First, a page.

Malaysia's state investment arm will not sell its entire 43 percent stake in national car maker Proton (PROT.KL: Quote, Profile, Research) to Germany's Volkswagen (VOWG.DE: Quote, Profile, Research), the country's deputy prime minister said this week.
"It's the national car," Najib Razak was quoted as telling Bloomberg in an interview on Tuesday. "It can't be all of the stake."
Volkswagen wanted a "substantial" stake in Proton, Najib said, adding that the German firm possibly wanted a stake in the manufacturing division.
"If we want a foreign strategic partner then we have to accept the fact that it has to be run on a commercial basis," he said.
Volkswagen and loss-making Proton have been in extended talks for a tie-up aimed at helping the Malaysian company boost its sales and turn itself around.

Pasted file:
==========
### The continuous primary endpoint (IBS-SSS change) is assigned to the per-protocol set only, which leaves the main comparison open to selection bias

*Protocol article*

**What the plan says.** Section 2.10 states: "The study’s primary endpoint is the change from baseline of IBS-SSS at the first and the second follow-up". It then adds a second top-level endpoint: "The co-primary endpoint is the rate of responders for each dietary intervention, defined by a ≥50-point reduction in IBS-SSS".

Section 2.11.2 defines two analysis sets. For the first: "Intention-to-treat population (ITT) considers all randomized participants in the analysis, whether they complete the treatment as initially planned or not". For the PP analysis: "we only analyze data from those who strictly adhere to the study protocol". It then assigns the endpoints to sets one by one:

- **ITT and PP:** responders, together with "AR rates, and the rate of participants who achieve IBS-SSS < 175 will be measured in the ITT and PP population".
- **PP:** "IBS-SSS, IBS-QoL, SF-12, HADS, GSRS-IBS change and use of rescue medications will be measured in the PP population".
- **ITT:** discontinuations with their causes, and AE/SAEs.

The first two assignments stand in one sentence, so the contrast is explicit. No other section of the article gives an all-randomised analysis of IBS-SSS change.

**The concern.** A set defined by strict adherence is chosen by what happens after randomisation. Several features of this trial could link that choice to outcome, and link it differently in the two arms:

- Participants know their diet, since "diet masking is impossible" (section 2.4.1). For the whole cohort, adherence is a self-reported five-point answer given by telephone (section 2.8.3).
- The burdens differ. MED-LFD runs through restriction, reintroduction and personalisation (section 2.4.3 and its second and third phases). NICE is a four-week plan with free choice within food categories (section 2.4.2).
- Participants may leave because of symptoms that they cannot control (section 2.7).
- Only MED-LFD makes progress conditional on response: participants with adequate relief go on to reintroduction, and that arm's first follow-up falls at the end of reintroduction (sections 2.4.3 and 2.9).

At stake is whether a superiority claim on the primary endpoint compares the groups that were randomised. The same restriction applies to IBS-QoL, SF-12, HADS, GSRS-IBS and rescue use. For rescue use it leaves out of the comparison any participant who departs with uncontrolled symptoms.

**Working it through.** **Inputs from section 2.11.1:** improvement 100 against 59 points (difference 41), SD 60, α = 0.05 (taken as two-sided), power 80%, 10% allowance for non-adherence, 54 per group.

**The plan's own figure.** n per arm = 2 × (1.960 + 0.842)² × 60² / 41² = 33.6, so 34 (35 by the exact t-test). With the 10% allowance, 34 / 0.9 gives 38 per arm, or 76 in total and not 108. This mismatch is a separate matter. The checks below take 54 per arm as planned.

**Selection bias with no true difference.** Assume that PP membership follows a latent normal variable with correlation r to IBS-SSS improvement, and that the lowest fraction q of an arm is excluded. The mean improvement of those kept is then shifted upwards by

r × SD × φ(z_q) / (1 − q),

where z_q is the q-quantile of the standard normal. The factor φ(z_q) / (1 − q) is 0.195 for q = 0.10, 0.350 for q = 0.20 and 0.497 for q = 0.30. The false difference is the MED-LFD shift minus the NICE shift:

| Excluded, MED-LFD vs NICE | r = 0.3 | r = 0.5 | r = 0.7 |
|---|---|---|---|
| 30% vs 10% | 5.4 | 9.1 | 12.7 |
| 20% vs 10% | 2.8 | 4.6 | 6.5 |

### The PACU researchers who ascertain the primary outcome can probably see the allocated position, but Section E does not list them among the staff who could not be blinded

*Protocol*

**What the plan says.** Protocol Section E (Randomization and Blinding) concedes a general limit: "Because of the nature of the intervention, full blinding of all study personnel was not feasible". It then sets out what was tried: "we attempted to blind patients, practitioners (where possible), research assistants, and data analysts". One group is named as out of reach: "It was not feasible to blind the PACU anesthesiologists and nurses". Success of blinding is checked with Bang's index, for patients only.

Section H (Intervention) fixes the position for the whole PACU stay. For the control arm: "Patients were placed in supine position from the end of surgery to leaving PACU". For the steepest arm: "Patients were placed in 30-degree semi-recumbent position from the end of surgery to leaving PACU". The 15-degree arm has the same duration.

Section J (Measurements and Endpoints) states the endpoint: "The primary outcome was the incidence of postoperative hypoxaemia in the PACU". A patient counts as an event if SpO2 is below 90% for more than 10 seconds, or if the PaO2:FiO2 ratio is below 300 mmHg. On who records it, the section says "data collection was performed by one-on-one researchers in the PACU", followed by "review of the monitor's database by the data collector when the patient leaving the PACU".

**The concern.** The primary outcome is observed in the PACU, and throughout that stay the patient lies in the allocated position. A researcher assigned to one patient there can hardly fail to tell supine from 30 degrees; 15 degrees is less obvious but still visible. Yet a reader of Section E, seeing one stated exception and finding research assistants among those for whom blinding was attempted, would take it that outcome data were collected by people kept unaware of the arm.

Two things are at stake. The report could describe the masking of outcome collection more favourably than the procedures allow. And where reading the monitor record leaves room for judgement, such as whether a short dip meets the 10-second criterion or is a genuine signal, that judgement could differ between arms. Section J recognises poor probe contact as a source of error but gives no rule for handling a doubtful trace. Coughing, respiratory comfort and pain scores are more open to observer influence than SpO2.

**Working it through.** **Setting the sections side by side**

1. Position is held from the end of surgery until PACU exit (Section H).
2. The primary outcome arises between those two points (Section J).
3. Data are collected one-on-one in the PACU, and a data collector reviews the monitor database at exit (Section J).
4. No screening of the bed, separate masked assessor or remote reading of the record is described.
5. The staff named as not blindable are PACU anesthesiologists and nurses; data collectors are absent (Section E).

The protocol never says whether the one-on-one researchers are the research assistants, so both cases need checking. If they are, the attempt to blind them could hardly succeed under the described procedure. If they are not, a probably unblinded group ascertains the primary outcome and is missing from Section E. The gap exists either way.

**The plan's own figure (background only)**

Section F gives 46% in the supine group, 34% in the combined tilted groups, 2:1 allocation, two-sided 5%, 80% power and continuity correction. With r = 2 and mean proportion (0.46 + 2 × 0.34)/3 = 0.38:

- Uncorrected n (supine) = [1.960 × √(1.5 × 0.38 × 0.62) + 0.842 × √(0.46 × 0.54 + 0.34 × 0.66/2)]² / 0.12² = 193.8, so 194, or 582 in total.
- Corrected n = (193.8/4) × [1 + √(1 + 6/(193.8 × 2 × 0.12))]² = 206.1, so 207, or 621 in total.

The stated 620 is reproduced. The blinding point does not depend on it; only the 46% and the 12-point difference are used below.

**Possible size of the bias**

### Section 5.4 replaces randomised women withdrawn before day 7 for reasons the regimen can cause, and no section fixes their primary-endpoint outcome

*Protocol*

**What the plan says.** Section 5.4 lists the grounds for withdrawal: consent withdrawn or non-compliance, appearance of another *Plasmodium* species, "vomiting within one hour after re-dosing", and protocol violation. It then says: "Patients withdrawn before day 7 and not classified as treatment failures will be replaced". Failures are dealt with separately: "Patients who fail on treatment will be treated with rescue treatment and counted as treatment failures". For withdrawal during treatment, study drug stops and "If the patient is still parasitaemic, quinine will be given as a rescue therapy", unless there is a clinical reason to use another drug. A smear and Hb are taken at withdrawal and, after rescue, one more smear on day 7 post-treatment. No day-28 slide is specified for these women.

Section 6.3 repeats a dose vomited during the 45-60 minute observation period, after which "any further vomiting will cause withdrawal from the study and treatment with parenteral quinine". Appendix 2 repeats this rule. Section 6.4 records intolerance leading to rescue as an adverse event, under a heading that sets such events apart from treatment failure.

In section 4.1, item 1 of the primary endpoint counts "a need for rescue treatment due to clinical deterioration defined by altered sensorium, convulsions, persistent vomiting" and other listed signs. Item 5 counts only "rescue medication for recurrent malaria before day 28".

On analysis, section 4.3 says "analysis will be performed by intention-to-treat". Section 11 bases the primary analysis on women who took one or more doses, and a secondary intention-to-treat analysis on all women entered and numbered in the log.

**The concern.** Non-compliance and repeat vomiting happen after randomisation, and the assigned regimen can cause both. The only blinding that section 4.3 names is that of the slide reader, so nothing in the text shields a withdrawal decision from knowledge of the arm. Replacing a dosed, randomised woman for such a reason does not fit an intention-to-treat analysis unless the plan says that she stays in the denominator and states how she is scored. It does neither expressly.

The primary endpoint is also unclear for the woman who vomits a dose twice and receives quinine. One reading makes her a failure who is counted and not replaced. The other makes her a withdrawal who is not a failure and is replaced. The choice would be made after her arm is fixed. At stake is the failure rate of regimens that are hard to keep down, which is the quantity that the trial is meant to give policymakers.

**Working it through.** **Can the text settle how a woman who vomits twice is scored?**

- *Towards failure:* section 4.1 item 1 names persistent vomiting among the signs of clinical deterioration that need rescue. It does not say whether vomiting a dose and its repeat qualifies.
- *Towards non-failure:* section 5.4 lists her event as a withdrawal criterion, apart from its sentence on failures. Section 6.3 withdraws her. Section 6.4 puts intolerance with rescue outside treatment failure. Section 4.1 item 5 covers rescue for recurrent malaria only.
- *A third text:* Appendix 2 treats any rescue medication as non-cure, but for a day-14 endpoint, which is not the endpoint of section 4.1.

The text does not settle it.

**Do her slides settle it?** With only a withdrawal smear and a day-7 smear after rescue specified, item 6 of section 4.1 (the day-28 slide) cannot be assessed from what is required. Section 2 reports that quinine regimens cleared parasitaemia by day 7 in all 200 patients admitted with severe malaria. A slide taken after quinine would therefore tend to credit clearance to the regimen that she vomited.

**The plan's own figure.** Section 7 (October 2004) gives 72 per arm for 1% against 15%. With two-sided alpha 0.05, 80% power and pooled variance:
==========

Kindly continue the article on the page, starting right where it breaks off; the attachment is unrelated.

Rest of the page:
Najib also said the government would keep petrol prices unchanged for the rest of the year and that the economy was expected to expand six percent in 2008.
"It's good macroeconomic management to cut back fuel subsidies. But it will come at a political cost," he said.
"I think in the long term we should try to reduce the subsidy, but it has to be a gradual process. We'd like to maintain petrol prices at the present level, at least for the rest of this year."
Malaysia last raised fuel prices by about a fifth in February 2006, setting off a round of price increases which drove inflation to a seven-year high of 4.8 percent in March last year, prompting the central bank to raise interest rates.
Inflation has since eased to 1.5 percent in April.
Najib said there should be enough momentum in the economy to repeat this year's projected growth of 6 percent in 2008.